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This article titled ‘Ratio Decidendi: Origin, Meaning and Explanation’ is written by Sahajpreet Bhusari and discusses the legal maxim of Ratio Decidendi.
I. Origin and Meaning
Ratio decidendi is a legal maxim of Latin origin. In Latin, the maxim literally means ‘the rationale/reason behind the decision’.
II. Explanation and Application
The maxim refers to the legal concept upon which the court bases its decision. Ratio decidendi is a legal expression that is applied to significant facts. It is at this stage in a case that the judgement or principle that the case establishes is decided.
The ratio decidendi, unlike obiter dictum (by the way), is often binding on courts of lower and higher jurisdiction. The ratio decidendi is calculated using the court’s decision on the legal issues that the parties in the case argued over.
Other additional legal declarations in the text of a court opinion, as well as all utterances that do not constitute part of the court’s rulings on the matters determined in that case, are obiter dicta and are not binding.
The distinction between ratio decidendi and obiter dicta would be that the ratio is binding in its facts, whereas obiter dicta refer to suggestive comments exclusively, such as those made by a counsel to persuade the court of his client’s legitimacy.
III. Case Laws
The Supreme Court stated in State of Haryana v. Ranbir Alias Rana that an obiter dictum, as opposed to a ratio decidendi, is a court’s statement on a legal subject raised in a case before it but not raised to the point of requiring a conclusion. Obiter dicta are, for the most part, ostensibly irrelevant to the ruling.
It might be a non-binding declaration of a point of view or thoughts. It’s also common knowledge that remarks that aren’t part of the ratio decidendi are considered Obiter Dicta and aren’t considered authoritative.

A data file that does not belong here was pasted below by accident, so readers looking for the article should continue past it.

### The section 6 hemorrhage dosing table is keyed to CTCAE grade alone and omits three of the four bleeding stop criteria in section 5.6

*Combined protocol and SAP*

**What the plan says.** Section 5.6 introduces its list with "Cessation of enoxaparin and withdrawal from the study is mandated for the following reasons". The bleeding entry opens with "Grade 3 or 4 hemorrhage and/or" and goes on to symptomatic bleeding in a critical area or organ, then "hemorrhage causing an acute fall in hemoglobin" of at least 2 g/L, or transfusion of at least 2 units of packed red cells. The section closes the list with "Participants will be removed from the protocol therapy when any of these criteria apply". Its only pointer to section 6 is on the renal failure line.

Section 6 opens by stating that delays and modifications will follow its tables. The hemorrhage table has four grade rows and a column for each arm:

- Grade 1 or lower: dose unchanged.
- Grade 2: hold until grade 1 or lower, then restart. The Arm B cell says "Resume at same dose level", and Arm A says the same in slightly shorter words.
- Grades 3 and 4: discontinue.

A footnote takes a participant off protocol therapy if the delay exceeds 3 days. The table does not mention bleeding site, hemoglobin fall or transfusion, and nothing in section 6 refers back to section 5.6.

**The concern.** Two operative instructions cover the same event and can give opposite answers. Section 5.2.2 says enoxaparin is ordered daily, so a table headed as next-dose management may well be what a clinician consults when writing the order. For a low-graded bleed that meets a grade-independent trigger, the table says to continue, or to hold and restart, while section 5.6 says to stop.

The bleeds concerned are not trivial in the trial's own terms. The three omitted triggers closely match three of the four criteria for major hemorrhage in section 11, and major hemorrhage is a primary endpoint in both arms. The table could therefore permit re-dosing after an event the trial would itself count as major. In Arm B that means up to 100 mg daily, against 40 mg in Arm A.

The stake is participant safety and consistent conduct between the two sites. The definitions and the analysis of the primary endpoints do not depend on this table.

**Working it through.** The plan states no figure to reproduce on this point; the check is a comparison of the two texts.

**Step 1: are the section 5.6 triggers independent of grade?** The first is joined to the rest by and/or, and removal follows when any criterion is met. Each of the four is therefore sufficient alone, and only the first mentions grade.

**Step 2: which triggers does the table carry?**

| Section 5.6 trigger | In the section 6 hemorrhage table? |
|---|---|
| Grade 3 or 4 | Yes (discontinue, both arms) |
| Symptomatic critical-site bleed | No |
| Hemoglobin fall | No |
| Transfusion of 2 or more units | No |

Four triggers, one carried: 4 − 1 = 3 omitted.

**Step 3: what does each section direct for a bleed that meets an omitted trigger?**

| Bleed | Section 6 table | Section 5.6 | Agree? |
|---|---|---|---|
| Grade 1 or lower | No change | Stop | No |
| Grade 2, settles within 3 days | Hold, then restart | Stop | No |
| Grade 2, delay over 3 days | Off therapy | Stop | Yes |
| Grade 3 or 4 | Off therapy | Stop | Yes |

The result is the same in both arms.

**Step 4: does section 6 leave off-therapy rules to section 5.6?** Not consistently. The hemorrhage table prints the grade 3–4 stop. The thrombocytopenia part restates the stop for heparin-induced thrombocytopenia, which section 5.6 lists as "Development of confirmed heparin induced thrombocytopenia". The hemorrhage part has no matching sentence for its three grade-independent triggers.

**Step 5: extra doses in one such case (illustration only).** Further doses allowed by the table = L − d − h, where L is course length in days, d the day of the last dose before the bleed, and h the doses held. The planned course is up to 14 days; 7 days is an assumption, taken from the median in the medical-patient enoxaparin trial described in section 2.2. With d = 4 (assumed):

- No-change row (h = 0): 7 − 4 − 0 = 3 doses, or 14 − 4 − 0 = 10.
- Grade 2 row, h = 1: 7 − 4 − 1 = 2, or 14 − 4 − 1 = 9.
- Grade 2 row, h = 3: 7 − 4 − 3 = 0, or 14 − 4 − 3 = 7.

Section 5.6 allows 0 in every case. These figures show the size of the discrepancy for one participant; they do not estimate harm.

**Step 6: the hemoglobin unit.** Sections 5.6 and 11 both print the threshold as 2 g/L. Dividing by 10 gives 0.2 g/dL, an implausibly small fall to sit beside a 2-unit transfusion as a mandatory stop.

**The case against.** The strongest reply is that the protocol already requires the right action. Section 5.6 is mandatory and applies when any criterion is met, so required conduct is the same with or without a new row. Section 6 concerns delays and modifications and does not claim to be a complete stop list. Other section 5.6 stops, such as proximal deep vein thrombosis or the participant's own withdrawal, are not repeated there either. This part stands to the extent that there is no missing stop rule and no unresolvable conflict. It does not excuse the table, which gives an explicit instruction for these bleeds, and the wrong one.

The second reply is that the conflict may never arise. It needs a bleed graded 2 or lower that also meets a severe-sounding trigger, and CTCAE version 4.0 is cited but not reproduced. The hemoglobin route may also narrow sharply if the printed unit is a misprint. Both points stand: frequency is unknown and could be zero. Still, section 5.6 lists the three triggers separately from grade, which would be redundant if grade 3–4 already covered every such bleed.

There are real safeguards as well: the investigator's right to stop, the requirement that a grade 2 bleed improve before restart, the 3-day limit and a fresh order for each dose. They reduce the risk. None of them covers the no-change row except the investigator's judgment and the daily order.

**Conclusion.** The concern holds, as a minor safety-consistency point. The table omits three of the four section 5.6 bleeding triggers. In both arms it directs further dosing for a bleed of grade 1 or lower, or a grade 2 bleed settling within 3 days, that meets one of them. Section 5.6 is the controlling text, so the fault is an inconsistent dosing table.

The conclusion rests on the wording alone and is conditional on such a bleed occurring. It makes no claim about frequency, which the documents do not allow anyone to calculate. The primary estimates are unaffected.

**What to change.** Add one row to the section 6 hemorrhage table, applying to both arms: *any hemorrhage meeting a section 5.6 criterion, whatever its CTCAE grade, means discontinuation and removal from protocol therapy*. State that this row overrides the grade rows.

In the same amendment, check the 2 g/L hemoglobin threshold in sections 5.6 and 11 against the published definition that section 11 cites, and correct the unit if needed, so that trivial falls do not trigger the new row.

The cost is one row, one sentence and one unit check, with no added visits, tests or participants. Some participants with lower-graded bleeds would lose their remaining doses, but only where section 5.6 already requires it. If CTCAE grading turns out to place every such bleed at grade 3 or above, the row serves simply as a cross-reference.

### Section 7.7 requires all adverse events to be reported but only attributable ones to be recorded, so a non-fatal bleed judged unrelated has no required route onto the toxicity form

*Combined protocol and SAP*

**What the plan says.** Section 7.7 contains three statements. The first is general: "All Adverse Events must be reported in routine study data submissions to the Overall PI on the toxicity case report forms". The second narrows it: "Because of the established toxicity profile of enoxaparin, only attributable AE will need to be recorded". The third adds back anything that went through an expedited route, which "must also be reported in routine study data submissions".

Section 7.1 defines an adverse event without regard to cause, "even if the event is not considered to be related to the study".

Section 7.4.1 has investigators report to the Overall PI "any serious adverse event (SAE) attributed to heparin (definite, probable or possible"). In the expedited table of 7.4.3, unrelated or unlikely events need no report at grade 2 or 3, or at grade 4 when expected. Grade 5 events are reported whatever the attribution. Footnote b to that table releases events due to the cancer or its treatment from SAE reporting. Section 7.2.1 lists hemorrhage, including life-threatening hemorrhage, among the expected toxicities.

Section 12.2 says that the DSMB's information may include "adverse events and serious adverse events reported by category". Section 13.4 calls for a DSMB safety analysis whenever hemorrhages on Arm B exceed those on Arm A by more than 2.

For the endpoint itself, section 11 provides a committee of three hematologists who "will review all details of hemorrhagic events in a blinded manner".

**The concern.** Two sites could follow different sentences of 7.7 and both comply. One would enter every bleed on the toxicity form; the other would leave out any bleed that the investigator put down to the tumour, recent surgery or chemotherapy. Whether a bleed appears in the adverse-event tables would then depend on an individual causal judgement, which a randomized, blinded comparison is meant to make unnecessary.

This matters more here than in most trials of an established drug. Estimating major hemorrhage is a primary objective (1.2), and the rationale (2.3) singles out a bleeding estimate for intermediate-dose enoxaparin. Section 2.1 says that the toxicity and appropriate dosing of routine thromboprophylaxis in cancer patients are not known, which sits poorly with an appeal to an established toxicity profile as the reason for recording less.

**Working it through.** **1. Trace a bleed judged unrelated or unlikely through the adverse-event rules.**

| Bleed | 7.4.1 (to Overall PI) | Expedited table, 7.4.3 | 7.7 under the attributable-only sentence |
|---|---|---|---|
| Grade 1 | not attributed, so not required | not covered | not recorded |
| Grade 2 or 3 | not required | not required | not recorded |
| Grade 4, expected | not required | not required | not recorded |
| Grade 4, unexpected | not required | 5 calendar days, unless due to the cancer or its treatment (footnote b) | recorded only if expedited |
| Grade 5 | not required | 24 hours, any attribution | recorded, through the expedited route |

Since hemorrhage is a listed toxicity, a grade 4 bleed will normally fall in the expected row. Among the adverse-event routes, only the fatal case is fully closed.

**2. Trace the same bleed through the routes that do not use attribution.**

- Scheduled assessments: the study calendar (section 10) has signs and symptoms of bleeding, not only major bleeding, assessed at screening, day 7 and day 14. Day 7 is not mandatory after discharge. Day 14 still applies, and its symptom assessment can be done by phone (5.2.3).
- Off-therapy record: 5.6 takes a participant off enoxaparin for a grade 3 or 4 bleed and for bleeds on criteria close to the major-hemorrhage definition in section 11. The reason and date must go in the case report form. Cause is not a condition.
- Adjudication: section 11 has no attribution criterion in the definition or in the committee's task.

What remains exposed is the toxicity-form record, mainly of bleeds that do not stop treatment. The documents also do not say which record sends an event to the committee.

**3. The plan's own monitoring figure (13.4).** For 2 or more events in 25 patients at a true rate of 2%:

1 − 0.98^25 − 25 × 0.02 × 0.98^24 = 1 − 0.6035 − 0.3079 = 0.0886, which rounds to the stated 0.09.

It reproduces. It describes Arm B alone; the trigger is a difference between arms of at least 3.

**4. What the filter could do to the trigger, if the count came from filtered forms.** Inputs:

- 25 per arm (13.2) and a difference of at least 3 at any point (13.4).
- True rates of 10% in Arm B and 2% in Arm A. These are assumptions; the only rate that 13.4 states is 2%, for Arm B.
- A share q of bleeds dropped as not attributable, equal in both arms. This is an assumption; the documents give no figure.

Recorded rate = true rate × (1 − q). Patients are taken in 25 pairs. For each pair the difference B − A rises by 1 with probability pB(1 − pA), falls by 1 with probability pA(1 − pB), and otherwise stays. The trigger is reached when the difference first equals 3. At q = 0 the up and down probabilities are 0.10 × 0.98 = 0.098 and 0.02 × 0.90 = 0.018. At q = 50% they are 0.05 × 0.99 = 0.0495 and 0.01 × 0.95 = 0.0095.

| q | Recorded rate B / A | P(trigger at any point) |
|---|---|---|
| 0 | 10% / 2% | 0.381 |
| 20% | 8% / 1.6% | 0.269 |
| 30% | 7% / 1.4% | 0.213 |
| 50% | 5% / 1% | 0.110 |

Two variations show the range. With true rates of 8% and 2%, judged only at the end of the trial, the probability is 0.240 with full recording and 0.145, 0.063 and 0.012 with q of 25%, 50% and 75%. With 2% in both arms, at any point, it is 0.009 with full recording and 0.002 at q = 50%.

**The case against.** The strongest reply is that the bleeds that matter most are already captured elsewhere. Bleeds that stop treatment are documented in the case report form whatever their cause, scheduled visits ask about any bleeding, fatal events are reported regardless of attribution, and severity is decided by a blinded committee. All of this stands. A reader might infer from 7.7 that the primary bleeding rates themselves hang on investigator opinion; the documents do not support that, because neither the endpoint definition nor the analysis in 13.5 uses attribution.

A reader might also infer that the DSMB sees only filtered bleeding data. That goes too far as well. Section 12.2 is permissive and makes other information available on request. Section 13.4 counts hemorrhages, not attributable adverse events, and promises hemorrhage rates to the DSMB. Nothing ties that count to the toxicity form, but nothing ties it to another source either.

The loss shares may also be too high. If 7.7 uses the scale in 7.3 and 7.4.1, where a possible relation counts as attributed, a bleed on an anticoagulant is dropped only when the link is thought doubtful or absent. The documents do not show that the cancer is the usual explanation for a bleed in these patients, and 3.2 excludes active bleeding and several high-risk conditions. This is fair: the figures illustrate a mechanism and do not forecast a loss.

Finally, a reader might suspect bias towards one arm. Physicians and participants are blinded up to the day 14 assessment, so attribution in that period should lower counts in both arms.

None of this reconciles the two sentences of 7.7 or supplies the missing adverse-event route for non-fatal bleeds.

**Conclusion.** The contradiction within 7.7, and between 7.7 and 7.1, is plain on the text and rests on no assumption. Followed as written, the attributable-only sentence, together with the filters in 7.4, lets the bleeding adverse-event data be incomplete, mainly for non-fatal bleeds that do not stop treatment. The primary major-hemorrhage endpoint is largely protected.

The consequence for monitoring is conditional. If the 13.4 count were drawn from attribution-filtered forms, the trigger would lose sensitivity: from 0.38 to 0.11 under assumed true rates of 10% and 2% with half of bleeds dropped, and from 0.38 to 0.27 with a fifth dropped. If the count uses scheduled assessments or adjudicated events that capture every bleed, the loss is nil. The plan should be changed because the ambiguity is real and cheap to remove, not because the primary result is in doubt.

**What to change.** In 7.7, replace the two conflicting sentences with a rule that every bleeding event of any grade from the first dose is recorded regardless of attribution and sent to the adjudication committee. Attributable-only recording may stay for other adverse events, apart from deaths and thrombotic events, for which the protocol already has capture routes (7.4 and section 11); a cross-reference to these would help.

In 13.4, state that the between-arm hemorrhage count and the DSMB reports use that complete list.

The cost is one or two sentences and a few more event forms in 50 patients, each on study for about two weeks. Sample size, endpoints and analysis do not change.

The Supreme Court declared in Sanjay Singh & Anr. v. the U.P. Public Service that each higher court judgement contains three parts:
(i) the facts and the matter in question;
(ii) the reasons for such conclusion; and
(iii) the ultimate order embodying the verdict.
The ratio decidendi, or reasoning for the judgement, is not the final decision stating the judgment. In reality, even while the ratio decidendi of a judgement of this Court may indicate a specific conclusion, the decision (final order pertaining to relief) may be distinct and not a logical consequence of the ratio decidendi of the judgement.
This might be due to a future incident or the necessity to mould the relief in order to do total justice in the case.
The ratio decidendi of the ruling, rather than the final order in the judgement, sets the precedent. The terms ‘judgement’ and ‘decision’ are used interchangeably to refer to a judge’s whole judgement, final decision, or ratio decidendi.
 Appeal (crl.) 650 of 1999.
 Writ Petition (civil) 165 of 2005.